Baltimore's Fort McHenry is both a National Monument and a Historic Shrine. Francis Scott Key was inspired to write his poem, "Defense of Fort McHenry," later renamed "The Star-Spangled Banner," as he watched the British fleet attack Fort McHenry on September 13, 1814, and waited for a flag, American or British, to be raised as a sign of victory. Someone set the poem to music, and the song quickly became a patriotic anthem. The song was sung at every game of the 1917 World Series in honor of the American troops fighting in World War I. Congress made "The Star-Spangled Banner" the official anthem of the United States on March 3, 1931.
Fort McHenry is a popular Baltimore attraction, drawing both tourists and locals to its brick walls, historic buildings and ramparts overlooking the Patapsco River. There's something very special about this modest fortress. It is, after all, the place where the American flag truly became the symbol of the United States of America. A replica of the 1814 American flag flies over the fort 24 hours a day, by Executive Order of President Harry S Truman, as a "perpetual symbol of our patriotism," weather permitting - the first such Executive Order ever issued.
Fort McHenry was born as Fort Whetstone in 1776, the same year the Declaration of Independence was signed. Fort McHenry's predecessor, Fort Whetstone, was built to protect the citizens of Baltimore from British attacks. Fortunately, the anticipated attack never materialized. Congress authorized construction of forts to defend the country's seacoast in 1794; construction on Fort McHenry began four years later and was largely completed in 1803.
Unfortunately, the fort was attacked during the War of 1812, after the British burned Washington, D.C. On September 13, 1814, part of the British fleet sailed up the Patapsco River and began bombarding the fort. The battle lasted until early the next morning, when British and American guns fell silent. At 9:00 a.m., Baltimore residents heard a welcome sound, the single shot of Fort McHenry's routine morning salute. Shortly thereafter, Baltimore residents, the British Navy and Francis Scott Key watched as an enormous American flag was raised over the fort. Against all odds, the American forces had held out against the British Navy, and Fort McHenry was safe. Witnessing these events inspired Francis Scott Key to write his famous poem. For the very first time, the American flag was associated with not only an important event but also with patriotic, joyful emotions, not just in Baltimore but all over the young nation.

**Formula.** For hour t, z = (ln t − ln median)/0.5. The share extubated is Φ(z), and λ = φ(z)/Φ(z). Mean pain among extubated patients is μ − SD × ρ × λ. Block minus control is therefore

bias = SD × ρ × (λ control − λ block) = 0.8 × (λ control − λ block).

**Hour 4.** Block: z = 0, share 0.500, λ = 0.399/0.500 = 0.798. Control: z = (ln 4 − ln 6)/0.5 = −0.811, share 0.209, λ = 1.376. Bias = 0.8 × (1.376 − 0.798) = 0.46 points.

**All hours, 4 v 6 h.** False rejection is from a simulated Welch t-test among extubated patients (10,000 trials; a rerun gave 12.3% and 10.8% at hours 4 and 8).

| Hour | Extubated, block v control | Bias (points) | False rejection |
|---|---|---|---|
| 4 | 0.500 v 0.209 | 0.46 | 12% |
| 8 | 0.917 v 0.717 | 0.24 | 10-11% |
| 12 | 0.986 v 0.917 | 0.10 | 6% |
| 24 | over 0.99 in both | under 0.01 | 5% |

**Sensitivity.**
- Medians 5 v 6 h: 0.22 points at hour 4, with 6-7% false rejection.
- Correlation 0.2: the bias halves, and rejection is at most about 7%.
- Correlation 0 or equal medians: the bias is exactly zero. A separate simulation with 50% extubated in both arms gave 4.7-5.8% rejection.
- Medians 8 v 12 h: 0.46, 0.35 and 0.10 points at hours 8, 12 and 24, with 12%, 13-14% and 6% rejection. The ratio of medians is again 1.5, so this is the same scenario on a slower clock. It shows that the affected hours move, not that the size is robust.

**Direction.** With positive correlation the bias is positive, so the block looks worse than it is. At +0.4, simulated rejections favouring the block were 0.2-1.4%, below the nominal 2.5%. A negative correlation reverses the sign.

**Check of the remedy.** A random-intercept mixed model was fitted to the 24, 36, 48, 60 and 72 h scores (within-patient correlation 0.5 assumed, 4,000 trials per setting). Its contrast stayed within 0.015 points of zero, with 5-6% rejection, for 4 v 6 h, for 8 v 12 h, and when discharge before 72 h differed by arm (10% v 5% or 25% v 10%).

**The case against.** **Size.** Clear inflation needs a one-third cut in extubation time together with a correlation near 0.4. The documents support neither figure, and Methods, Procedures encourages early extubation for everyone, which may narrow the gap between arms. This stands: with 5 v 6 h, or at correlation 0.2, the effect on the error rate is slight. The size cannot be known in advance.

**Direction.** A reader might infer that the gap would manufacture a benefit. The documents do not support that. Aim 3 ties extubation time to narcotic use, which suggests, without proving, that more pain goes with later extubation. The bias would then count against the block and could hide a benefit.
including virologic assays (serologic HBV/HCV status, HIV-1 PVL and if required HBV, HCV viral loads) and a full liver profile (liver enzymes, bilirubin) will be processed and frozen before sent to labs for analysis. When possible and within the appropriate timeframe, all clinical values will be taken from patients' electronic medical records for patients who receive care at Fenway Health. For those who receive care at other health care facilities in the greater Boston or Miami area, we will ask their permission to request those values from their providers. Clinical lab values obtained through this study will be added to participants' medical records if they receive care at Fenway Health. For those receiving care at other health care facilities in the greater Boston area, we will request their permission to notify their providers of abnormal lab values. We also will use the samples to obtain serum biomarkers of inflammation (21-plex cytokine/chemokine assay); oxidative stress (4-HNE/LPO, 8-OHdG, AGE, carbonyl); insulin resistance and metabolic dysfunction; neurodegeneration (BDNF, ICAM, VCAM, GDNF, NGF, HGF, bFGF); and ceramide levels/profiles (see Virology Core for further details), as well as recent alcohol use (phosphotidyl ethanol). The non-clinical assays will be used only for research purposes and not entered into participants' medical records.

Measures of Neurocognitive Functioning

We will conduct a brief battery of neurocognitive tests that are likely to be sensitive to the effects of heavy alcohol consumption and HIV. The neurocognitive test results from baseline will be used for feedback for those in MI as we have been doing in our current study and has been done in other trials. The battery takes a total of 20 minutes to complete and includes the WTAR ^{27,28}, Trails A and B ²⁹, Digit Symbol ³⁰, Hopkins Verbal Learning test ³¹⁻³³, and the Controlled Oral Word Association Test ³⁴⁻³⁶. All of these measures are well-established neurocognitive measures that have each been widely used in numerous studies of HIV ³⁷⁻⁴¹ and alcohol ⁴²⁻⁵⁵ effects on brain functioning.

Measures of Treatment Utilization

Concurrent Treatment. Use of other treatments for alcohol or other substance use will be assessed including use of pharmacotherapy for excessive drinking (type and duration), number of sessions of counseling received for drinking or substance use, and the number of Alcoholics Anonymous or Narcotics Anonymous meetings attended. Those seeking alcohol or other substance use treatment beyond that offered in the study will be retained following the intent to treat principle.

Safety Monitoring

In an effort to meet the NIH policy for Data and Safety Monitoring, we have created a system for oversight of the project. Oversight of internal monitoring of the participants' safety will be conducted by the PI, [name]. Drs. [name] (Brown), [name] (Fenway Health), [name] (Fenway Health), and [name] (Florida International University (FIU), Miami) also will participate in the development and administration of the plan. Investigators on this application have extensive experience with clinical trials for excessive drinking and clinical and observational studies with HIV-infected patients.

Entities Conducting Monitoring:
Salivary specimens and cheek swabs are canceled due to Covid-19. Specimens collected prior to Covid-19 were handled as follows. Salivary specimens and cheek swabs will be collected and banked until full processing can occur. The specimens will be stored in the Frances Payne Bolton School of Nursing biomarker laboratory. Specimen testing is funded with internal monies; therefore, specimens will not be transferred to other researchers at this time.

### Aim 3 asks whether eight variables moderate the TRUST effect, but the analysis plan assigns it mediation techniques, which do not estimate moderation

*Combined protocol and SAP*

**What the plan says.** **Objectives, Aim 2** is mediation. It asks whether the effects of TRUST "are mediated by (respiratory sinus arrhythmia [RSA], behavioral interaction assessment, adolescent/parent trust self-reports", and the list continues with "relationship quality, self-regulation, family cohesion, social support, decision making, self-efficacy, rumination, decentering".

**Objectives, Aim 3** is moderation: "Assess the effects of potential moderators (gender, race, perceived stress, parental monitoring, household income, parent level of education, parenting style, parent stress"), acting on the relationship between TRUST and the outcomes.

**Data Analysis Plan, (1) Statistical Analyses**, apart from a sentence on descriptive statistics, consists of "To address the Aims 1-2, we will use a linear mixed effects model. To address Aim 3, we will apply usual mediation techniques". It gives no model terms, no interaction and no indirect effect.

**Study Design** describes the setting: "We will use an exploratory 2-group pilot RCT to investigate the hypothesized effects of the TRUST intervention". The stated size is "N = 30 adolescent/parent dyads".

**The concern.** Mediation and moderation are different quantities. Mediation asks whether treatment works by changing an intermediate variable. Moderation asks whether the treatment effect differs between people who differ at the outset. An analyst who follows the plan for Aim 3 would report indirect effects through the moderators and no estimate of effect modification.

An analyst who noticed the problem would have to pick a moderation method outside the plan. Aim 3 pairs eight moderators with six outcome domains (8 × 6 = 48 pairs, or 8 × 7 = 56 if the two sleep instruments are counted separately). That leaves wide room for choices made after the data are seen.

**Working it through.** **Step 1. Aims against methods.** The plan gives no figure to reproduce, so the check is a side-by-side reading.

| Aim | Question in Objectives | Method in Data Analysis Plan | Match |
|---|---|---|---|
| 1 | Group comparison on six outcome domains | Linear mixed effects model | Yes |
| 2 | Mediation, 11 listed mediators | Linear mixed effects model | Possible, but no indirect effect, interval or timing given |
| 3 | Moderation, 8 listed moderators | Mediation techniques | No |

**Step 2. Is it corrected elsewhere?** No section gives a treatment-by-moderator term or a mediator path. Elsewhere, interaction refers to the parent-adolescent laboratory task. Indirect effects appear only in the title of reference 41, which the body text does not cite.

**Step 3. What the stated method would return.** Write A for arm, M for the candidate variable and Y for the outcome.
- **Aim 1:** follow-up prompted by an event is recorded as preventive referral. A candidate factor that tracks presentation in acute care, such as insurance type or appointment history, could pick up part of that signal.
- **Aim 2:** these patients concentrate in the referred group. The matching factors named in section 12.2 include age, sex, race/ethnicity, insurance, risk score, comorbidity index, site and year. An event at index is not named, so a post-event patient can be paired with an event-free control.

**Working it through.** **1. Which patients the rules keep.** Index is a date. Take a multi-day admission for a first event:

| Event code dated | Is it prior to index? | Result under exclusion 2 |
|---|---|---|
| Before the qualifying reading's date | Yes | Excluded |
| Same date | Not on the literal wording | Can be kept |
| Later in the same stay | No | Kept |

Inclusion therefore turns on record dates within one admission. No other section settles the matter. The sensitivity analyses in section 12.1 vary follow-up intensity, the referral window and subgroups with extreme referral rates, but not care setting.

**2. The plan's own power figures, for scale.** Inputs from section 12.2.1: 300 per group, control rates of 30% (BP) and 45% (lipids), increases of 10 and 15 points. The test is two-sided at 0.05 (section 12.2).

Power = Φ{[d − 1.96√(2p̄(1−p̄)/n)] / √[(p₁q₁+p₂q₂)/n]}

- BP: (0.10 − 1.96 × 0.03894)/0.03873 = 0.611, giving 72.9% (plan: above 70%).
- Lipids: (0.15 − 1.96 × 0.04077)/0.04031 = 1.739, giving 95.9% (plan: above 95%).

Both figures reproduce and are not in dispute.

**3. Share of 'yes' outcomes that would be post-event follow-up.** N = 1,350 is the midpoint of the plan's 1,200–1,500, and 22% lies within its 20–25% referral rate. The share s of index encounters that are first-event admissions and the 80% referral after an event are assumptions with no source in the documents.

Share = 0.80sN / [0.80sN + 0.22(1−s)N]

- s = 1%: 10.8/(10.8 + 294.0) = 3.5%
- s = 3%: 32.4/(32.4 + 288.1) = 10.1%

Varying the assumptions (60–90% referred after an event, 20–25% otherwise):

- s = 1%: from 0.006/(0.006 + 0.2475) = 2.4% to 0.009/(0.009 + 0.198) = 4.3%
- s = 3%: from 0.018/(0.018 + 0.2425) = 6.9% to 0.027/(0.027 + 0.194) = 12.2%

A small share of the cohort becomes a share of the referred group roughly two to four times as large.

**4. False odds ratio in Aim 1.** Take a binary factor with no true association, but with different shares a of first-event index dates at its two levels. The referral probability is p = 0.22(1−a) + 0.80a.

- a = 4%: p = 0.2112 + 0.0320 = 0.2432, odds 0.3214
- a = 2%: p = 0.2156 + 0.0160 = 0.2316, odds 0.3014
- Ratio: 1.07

Fort McHenry later served as a Civil War prison, Mexican and Spanish-American War training ground and World War I hospital. Fort McHenry became a national park in 1925 and was turned over to the National Park Service in 1933. During World War II, the U.S. Coast Guard leased part of the fort's property for use as a fire training and port security station.
Of course, Fort McHenry will play an important role in the War of 1812 bicentennial celebrations. To this end, the National Park Service plans to build a new and more accessible Visitor Center, revamp the Fort's website and reduce visitors' impact on the local environment.
As you might imagine, Fort McHenry celebrates holidays related to the American flag with gusto. Memorial Day, Flag Day and Independence Day are all commemorated with speeches and special programs. Fort McHenry's Civil War Days (third weekend of April), Juneteenth (Saturday closest to June 19) and Defenders' Day Weekend (closest weekend to September 13) are very special times at the fort. Demonstrations, re-enactments and parades are just some of the events offered.